Amajor retail store recently spent $24 million dollars on a large private satellite communication system that provides state-of-the-art voice, data, and video transmission between stores and regional headquarters. When an item gets sold, the scanner software updates the inventory system in real time. As a result, store transactions are passed on to regional and national headquarters instantly, which keeps inventory records up to date. One of the store’s major competitors has an older system in which transactions are uploaded at the end of a business day. The first company feels thatits method of instant communication and feedback allows it to react more quickly to changes in the market, givingthe company a competitive advantage. For example, ifan early winter snowstorm causes stores across the upperMidwest to start selling high-end (and high-profit) snow throwers quite quickly, the company’s nearest warehousecan prepare next-day shipments to maintain a good inventory balance, while the competitor may not movequite as quickly and thus lose out on such quick inventory turnover.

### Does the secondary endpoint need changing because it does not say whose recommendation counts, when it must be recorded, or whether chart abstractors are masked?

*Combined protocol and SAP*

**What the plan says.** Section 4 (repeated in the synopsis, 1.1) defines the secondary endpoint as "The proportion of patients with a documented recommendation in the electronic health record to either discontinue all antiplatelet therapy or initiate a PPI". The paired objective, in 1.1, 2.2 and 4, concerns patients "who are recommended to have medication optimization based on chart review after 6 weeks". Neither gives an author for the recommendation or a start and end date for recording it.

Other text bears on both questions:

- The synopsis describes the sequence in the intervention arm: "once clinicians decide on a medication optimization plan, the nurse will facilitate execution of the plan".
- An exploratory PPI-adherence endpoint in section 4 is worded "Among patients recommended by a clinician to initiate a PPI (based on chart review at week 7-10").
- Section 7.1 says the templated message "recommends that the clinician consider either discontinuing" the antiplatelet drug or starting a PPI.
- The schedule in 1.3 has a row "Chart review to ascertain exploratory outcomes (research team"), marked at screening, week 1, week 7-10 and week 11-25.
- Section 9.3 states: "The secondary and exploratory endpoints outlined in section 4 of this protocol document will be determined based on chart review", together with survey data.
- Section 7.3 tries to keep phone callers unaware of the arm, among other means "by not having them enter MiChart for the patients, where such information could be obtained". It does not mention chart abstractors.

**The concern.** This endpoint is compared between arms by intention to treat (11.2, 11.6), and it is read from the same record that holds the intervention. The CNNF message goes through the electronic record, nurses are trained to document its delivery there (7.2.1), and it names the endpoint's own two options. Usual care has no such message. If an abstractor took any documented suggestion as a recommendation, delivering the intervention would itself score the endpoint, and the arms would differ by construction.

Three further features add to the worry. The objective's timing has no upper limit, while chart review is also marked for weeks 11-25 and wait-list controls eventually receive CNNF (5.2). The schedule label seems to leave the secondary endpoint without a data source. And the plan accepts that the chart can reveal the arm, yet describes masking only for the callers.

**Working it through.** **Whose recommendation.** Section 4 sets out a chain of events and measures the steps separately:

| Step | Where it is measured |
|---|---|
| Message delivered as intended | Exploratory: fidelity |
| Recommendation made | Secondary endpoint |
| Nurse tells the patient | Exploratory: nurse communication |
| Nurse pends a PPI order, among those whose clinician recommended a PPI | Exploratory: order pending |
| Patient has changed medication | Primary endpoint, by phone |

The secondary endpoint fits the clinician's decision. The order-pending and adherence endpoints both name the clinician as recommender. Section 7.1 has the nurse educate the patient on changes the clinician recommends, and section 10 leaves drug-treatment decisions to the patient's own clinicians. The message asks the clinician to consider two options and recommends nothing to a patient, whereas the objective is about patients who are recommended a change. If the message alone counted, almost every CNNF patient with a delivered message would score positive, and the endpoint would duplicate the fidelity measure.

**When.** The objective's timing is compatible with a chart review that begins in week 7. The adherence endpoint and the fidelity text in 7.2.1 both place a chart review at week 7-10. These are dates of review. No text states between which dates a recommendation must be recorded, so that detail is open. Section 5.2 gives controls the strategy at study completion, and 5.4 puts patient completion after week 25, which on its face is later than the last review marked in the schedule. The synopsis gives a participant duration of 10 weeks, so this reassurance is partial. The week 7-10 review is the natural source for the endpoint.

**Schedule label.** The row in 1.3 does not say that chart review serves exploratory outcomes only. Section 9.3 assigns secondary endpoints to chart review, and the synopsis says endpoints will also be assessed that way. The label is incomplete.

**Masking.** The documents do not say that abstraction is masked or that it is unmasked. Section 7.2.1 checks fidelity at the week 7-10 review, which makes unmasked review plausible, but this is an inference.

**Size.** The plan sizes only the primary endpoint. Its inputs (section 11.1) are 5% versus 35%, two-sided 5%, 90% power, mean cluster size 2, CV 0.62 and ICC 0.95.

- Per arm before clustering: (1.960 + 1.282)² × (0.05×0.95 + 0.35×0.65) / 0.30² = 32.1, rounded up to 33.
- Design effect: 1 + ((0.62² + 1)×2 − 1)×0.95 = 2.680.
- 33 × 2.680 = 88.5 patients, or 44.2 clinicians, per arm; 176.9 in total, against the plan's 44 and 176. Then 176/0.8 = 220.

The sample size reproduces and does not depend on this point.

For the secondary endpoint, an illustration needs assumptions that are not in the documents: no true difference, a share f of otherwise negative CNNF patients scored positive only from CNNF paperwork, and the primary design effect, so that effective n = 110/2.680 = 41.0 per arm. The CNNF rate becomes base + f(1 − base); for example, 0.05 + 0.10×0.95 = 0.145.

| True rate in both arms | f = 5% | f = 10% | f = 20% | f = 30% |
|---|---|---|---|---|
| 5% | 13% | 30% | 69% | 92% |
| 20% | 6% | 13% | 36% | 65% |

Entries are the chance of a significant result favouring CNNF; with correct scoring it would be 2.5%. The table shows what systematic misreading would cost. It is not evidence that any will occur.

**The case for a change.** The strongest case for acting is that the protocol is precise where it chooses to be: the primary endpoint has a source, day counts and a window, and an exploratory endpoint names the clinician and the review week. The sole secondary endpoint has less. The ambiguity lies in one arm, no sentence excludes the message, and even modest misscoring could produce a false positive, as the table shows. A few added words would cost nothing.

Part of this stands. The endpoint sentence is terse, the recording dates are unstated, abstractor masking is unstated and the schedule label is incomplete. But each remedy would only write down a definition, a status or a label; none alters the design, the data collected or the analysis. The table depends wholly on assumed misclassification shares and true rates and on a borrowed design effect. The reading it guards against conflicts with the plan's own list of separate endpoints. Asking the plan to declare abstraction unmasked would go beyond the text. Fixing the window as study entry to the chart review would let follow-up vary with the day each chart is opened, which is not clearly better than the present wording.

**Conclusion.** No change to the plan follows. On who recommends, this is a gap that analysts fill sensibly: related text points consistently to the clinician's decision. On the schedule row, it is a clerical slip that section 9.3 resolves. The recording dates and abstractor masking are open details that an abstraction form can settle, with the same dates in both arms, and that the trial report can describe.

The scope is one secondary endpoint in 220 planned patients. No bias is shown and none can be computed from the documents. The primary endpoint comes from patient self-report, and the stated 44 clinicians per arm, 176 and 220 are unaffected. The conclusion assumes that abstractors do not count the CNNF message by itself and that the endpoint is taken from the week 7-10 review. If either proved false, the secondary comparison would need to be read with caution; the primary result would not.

1. Do you think a $24 million investment in a privatesatellite communication system could be justified by a cost-benefit analysis? Could this be done with astandard communication line (with encryption)?
2. How might the competitor attempt to close the “information gap” in this example?